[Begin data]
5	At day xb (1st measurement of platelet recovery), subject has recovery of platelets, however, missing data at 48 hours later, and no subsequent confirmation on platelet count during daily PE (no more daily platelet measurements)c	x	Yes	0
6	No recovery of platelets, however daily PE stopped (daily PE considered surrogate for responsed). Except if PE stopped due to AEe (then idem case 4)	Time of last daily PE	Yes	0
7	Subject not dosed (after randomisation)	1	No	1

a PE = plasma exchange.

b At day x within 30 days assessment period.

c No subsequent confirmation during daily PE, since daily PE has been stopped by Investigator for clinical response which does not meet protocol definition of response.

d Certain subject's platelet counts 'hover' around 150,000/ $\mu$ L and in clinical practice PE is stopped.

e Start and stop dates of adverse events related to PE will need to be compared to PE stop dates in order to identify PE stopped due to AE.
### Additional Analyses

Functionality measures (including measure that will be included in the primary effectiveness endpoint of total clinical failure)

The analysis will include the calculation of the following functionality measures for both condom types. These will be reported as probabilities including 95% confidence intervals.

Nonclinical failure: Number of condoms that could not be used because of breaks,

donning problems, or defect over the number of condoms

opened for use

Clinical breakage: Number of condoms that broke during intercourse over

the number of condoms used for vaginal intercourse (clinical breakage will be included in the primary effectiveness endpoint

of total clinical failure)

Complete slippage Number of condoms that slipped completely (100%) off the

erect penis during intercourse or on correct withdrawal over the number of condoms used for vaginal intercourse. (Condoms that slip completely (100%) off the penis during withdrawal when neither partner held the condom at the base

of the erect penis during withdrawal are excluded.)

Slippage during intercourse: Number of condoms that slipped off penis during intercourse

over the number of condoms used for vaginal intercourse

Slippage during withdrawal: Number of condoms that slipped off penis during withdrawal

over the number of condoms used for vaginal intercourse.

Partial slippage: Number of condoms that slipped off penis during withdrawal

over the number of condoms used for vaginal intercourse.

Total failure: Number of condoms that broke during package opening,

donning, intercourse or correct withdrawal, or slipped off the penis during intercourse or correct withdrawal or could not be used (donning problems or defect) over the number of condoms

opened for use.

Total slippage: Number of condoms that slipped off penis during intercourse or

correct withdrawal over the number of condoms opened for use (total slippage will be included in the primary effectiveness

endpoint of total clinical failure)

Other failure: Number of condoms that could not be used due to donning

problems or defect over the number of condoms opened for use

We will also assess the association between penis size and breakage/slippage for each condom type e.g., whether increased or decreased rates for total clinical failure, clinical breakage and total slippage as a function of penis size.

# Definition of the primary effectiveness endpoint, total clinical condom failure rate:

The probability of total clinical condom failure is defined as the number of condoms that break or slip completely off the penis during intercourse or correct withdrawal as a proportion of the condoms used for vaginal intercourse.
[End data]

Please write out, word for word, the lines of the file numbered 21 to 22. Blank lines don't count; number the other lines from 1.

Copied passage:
Slippage during intercourse: Number of condoms that slipped off penis during intercourse

over the number of condoms used for vaginal intercourse